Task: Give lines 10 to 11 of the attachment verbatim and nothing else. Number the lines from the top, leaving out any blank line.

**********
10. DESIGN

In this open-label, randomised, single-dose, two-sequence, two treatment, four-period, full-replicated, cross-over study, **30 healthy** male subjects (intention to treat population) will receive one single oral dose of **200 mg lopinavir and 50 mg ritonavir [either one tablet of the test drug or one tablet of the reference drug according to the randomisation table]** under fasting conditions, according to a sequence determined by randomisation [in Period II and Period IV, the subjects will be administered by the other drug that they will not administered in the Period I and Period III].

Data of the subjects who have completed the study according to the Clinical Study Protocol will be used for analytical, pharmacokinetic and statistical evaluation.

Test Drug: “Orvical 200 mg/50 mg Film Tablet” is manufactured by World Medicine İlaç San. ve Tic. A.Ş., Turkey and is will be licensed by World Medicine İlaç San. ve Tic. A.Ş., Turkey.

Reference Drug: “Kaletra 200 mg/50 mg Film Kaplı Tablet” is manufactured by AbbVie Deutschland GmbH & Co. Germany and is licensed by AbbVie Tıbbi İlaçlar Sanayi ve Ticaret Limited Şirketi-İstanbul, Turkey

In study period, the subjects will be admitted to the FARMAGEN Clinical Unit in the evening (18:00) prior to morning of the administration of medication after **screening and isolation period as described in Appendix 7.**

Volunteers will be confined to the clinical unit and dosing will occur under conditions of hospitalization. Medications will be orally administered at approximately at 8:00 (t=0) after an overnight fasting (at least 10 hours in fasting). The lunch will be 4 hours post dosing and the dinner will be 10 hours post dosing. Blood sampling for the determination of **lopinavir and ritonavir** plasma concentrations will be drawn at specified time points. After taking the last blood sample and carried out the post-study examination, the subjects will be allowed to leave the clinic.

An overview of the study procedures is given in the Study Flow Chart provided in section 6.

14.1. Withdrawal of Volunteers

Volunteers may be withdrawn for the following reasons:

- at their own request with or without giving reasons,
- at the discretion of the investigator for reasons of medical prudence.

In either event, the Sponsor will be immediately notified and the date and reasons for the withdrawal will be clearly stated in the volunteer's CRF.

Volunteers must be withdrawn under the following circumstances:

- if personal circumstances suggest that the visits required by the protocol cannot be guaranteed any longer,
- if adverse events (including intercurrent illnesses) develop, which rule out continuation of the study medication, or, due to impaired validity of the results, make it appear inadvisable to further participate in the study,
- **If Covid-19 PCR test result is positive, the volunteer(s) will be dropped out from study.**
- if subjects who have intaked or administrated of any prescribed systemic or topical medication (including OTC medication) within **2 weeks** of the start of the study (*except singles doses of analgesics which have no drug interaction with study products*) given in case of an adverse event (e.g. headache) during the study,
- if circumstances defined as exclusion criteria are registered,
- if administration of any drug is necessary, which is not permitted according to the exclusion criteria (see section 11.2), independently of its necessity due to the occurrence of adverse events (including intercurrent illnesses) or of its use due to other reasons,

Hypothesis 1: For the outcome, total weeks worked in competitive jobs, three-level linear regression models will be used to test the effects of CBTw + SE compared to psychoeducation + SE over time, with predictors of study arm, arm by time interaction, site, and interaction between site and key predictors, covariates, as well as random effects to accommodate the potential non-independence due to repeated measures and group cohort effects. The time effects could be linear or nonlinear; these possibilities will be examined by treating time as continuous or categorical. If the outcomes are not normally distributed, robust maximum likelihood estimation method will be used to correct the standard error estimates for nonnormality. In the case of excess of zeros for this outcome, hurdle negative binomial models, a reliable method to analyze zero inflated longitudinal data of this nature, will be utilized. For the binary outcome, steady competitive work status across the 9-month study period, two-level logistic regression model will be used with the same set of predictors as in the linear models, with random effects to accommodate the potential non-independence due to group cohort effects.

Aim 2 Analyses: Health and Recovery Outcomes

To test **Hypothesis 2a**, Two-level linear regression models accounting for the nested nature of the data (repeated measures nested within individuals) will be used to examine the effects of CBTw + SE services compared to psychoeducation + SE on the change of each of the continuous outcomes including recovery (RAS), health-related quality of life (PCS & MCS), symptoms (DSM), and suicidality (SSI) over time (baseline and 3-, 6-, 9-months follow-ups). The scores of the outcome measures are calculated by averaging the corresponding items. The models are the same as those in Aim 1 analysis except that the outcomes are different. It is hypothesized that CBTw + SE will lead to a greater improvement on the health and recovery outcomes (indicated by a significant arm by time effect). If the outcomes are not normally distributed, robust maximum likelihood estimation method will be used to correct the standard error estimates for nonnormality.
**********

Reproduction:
Volunteers may be withdrawn for the following reasons:

- at their own request with or without giving reasons,